Hundreds of people from the Chicago area are heading to Washington D.C. next week to demand work permits for longtime undocumented immigrants following weeks of advocacy efforts in the city.
This push comes as the Biden administration has started to grant temporary protected status to almost 500,000 Venezuelan migrants who are already in the country — quickly making them eligible to work.
This week, the White House, the city of Chicago and the state of Illinois launched a pilot program to help recent migrants apply for those work permits.
Meanwhile, advocates are pushing for work permits for more than 180,000 undocumented immigrants in Chicago who have been in the city much longer.
“What we’re seeing is that the president has brought authority to grant work permits to a program called parole. He’s been doing it for two years now for certain folks from certain countries and all for new immigrants on top of [temporary protected status] for Venezuelans,” said Ere Rendón, vice president of Immigrant Justice with The Resurrection Project. “It’s very clear that the Biden administration is intentionally ignoring the undocumented community who have been here for an average of 20 years in the US working without authorization, working under the shadows.”
Susan Gzesh, a professor at the University of Chicago, and an attorney with Hughes Socol Piers Resnick and Dym, said the history of the lack of work authorization for Mexican immigrants goes back decades.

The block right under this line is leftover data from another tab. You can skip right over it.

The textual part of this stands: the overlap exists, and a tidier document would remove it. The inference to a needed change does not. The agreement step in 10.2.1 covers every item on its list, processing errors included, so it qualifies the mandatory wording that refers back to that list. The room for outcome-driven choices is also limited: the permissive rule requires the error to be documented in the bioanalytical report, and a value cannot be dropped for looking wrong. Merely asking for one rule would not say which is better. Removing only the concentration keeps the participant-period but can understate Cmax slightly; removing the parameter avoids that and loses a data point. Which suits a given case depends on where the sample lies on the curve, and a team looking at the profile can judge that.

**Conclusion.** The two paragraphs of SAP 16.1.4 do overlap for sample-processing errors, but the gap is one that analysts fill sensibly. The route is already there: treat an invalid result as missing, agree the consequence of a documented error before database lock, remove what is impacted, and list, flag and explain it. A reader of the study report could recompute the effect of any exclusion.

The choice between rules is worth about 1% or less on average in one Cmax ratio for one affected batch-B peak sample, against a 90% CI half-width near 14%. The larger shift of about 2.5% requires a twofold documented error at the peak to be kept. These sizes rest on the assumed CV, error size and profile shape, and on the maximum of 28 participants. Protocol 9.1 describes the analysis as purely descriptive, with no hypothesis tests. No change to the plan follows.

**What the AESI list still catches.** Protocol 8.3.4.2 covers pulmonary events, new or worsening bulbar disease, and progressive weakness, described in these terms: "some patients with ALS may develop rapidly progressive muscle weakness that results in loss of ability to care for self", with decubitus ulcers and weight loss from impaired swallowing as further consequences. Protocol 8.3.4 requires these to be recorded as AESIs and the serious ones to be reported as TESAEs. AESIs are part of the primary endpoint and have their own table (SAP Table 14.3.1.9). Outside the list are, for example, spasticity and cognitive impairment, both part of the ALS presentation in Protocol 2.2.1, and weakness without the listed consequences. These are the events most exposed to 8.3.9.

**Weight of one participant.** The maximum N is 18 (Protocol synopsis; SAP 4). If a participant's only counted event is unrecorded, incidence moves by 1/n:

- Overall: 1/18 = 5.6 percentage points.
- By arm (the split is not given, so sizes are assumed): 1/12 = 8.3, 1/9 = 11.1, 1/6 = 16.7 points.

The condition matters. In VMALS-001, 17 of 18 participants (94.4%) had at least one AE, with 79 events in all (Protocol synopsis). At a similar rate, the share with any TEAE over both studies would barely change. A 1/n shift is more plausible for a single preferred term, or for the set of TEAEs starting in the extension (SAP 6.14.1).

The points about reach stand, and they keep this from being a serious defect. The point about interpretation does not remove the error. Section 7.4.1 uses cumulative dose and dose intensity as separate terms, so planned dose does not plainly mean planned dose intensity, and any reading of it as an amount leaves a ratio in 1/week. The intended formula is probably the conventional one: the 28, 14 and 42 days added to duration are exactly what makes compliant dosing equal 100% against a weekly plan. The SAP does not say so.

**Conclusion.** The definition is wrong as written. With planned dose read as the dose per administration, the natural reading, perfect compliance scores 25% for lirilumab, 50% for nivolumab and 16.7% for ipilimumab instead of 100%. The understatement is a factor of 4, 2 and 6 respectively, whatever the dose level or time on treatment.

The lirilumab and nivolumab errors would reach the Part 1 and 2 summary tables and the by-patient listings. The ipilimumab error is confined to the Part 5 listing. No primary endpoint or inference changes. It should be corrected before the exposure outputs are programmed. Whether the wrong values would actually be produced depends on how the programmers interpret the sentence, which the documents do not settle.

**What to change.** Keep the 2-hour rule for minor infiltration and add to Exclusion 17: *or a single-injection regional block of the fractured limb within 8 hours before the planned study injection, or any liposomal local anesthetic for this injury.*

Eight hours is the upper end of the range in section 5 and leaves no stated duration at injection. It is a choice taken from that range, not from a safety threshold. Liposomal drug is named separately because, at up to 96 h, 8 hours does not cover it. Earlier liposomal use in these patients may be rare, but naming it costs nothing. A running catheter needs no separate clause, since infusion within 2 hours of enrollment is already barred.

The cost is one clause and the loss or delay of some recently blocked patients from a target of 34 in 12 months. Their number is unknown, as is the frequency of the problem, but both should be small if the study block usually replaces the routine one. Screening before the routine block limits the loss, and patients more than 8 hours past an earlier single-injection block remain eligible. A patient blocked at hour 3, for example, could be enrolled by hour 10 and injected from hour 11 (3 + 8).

“In 1965, Congress set up the system that we have now that some people come because they have certain relatives who are permanent residents or citizens, other people come because they have work needed in the economy. But that work category has never included most of the sectors in which you find a lot of immigrant workers,” Gzesh said. “Overnight, they transformed a flow of people that had been largely legal to a flow of people because people were still coming for the same reasons of family reunification, the economy in Mexico, things that have only intensified in the last number of years, but they changed the nature of that status from legal to illegal.”
Yolanda Deanda, founder and director of TIA & GRAMMA, a nonprofit focused on strengthening family units located in the East Side community, has been working with immigrants since the amnesty program in 1996 and says many who have applied for citizenship through family members are still waiting.
“It is also now that if you did not have that brother that applied for you, but you now have a child that’s 21 years old, you now have to ask for a waiver because you’re gonna go to the embassy in your country,” Deanda said. “There is a rule that says if you've been in this country for longer than 180 days, you could be punished from three years to 10 years.”
Advocates will be marching in Washington next week from Nov. 13-14 and they’re hoping President Biden responds.
“I think the Biden administration is going to start looking at the polls, start understanding what’s happening,” Rendón said. “We’re telling him the solution to be able to make sure that he is responding to the Latino community in the U.S.”